When Dr. Seckin told me about the Endodiet years of feeling ill after eating certain foods finally made sense to me. Endometriosis is such a pervasive disease that affects all aspects of my life. I shouldn’t have been too surprised that endometriosis and diet were also connected, but I was. It never crossed my mind. Furthermore, after talking to many women in the endometriosis community, they verified that they too felt better after staying away from certain foods.  Many women through the process of trial and elimination had figured out just what Dr. Seckin had told me and were already doing the Endodiet. I am continuously amazed and impressed by the ingenuity and wisdom of patients and their drive to improve their daily lives as they cope with this chronic mysterious disease.

                It is really hard eating gluten free, dairy free, organic and staying away from caffeine, alcohol and most sugar. There are times I do really well with the Endodiet. There are other times where I do not do as well and then pay the price for eating as I wish. Can eating right cure my endometriosis? I don’t think so. But, I do feel that when I eat right my quality of life improves dramatically. Unfortunately, endometriosis in of itself causes a lot of stress, which then tempts me to eat things that are unhealthy! It takes a lot of discipline for me to cope with my stress in a healthier manner and I fear it is something I will probably be working on for the rest of my life.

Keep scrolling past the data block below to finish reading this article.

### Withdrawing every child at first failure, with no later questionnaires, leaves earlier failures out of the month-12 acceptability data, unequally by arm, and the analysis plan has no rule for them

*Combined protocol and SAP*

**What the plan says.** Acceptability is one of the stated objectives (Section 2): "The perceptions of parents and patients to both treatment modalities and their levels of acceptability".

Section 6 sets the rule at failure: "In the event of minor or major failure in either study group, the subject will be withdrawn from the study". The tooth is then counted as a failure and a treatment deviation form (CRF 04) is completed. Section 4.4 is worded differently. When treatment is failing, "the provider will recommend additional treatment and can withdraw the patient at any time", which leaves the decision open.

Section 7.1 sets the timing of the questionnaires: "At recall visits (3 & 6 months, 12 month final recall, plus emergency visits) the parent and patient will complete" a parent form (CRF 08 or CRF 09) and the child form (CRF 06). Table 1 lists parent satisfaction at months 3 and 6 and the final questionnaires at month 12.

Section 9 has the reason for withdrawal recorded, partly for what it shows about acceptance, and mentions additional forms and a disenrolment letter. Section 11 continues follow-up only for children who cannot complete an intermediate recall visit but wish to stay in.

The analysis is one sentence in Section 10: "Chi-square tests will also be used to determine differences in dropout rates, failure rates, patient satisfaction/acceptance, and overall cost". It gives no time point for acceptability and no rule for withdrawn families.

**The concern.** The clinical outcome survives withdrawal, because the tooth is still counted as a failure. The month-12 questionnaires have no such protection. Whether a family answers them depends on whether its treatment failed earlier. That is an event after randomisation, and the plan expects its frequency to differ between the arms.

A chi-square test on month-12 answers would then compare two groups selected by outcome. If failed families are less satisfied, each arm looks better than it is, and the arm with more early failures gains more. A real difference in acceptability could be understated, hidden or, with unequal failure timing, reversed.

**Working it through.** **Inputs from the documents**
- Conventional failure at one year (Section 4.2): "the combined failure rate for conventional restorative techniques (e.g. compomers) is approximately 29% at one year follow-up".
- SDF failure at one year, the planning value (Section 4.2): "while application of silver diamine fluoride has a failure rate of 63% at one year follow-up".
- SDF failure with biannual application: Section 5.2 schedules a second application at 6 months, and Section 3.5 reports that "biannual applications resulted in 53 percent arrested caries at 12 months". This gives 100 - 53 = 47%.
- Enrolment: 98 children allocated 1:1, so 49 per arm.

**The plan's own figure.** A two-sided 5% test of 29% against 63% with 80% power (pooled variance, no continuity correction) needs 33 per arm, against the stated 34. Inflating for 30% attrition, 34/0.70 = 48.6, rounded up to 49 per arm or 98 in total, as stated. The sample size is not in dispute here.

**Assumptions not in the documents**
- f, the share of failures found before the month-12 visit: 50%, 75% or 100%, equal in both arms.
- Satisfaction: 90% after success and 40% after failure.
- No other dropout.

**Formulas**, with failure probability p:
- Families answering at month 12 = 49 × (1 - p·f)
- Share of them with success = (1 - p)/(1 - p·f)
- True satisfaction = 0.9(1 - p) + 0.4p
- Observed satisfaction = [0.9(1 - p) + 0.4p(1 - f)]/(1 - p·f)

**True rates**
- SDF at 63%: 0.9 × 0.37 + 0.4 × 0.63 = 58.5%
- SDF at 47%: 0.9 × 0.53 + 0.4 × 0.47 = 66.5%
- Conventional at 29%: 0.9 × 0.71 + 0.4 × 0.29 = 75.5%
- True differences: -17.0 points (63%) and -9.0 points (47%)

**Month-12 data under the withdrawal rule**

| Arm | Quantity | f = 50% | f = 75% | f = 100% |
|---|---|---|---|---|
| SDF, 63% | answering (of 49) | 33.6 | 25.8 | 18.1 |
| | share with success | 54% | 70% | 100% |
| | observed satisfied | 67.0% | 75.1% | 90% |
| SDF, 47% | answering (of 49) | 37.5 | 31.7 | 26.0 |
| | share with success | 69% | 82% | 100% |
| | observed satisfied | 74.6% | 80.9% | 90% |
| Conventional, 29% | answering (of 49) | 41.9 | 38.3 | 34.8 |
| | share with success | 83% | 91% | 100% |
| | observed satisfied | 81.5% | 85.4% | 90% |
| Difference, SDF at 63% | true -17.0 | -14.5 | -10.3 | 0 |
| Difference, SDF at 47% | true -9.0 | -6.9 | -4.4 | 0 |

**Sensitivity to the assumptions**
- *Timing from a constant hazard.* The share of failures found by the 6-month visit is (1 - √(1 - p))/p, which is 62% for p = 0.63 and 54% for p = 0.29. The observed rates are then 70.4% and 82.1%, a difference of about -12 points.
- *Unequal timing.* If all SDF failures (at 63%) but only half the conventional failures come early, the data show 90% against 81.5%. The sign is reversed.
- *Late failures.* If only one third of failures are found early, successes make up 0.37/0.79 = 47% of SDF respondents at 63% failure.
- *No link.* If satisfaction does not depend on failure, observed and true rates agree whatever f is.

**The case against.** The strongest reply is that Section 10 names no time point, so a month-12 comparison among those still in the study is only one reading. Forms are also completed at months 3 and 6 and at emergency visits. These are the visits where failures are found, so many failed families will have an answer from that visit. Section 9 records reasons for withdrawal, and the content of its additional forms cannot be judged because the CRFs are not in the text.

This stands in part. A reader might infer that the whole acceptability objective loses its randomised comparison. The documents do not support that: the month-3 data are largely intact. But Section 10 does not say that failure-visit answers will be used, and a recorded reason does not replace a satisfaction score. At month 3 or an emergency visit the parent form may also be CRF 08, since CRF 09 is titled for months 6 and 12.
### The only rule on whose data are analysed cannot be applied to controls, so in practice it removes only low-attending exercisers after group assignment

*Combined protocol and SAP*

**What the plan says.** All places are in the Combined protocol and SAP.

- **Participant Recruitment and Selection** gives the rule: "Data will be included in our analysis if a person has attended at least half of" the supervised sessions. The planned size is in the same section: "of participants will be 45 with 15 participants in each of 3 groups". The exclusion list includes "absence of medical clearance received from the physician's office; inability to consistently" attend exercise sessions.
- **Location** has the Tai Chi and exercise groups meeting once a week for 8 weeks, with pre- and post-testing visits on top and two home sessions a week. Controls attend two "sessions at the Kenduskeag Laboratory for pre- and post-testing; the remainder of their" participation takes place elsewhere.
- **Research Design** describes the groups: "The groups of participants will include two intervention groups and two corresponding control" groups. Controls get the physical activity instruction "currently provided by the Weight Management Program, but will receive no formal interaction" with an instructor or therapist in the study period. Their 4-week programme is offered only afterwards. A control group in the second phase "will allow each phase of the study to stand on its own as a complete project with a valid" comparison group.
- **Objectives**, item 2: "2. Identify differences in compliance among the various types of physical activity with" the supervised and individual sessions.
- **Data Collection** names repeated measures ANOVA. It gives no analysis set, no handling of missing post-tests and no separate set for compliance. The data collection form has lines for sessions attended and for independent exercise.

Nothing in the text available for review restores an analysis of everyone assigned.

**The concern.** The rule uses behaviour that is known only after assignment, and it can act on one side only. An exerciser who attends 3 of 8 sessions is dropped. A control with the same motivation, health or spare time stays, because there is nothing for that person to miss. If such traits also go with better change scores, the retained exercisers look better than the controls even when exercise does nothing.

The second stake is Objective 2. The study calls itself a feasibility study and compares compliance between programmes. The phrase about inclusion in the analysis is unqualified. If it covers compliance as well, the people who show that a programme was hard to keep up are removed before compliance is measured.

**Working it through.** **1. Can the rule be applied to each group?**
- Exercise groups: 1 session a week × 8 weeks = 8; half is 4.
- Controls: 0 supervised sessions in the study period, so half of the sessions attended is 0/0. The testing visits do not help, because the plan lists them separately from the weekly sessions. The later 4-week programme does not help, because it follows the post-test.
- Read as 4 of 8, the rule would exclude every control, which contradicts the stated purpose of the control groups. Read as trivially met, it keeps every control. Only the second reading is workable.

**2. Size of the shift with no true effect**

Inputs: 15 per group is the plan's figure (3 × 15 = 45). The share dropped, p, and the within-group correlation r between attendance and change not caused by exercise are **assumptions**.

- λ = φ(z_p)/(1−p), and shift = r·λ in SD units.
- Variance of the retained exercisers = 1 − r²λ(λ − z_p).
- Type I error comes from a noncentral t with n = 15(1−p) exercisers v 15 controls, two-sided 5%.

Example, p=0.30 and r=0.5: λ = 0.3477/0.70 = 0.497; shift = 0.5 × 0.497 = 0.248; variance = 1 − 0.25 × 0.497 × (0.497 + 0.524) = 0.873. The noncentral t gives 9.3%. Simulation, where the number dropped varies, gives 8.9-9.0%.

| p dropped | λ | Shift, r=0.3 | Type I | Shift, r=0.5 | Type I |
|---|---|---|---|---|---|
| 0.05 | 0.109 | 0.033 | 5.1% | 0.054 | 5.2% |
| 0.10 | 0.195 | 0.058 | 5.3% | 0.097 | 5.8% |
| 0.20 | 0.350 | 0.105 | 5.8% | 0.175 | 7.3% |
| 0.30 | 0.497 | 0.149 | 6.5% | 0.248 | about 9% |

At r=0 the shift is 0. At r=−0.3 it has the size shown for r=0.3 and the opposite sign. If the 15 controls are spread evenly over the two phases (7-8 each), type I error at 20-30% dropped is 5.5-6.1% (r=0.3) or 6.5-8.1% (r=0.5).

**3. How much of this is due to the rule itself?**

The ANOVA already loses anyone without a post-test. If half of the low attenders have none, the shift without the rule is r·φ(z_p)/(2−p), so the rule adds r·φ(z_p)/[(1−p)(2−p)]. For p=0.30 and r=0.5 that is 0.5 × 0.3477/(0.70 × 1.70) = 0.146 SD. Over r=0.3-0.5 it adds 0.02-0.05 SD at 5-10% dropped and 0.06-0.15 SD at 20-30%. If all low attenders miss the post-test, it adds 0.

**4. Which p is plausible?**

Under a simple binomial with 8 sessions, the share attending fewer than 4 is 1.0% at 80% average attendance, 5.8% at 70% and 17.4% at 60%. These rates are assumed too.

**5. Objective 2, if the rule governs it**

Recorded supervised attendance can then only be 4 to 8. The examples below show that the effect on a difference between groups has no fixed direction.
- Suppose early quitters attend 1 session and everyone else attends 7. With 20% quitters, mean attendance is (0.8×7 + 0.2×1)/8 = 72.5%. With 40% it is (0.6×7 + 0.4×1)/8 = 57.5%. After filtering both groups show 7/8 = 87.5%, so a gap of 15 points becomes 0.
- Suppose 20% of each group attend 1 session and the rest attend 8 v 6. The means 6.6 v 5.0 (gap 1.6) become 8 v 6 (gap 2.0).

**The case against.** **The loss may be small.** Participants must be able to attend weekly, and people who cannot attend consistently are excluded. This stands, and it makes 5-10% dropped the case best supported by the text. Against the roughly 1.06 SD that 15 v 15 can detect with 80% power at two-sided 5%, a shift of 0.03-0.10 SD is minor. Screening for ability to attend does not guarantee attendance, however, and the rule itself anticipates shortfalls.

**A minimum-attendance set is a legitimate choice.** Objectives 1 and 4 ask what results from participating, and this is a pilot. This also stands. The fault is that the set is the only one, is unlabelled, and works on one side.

Saturday, August 24, 2013

Three Questions to Ask Your Surgeon Before Being Operated On

Three Questions to Ask Your Surgeon Before Your Operation

Most endometriosis patients have similar experiences when it comes to finally being diagnosed with the disease. It starts with the appearance of a host of inexplicable unpleasant symptoms that show up a few years after menstruation begins. Many women go from doctor to doctor, trying to figure out what exactly is wrong with them. Some women will come across a knowledgeable gynecologist and figure out early on that it is endometriosis. Some women will not be diagnosed with endometriosis until they are having fertility issues.